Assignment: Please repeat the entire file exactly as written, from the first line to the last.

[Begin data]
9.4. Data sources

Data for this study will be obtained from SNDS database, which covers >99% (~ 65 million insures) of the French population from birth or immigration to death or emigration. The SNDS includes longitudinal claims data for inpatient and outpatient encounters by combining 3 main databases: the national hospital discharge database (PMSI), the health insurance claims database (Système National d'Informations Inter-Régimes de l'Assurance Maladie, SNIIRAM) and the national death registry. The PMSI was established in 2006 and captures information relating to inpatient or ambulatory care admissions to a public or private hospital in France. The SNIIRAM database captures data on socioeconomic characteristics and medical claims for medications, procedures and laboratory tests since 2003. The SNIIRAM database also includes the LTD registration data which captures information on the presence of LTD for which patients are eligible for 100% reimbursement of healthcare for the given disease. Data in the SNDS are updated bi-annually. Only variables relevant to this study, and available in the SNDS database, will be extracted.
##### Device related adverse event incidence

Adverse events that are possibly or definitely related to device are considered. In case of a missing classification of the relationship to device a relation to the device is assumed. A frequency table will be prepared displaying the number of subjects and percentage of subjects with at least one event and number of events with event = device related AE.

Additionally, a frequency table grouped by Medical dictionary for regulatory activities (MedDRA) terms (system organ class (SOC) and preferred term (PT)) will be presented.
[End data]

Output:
9.4. Data sources

Data for this study will be obtained from SNDS database, which covers >99% (~ 65 million insures) of the French population from birth or immigration to death or emigration. The SNDS includes longitudinal claims data for inpatient and outpatient encounters by combining 3 main databases: the national hospital discharge database (PMSI), the health insurance claims database (Système National d'Informations Inter-Régimes de l'Assurance Maladie, SNIIRAM) and the national death registry. The PMSI was established in 2006 and captures information relating to inpatient or ambulatory care admissions to a public or private hospital in France. The SNIIRAM database captures data on socioeconomic characteristics and medical claims for medications, procedures and laboratory tests since 2003. The SNIIRAM database also includes the LTD registration data which captures information on the presence of LTD for which patients are eligible for 100% reimbursement of healthcare for the given disease. Data in the SNDS are updated bi-annually. Only variables relevant to this study, and available in the SNDS database, will be extracted.
##### Device related adverse event incidence

Adverse events that are possibly or definitely related to device are considered. In case of a missing classification of the relationship to device a relation to the device is assumed. A frequency table will be prepared displaying the number of subjects and percentage of subjects with at least one event and number of events with event = device related AE.

Additionally, a frequency table grouped by Medical dictionary for regulatory activities (MedDRA) terms (system organ class (SOC) and preferred term (PT)) will be presented.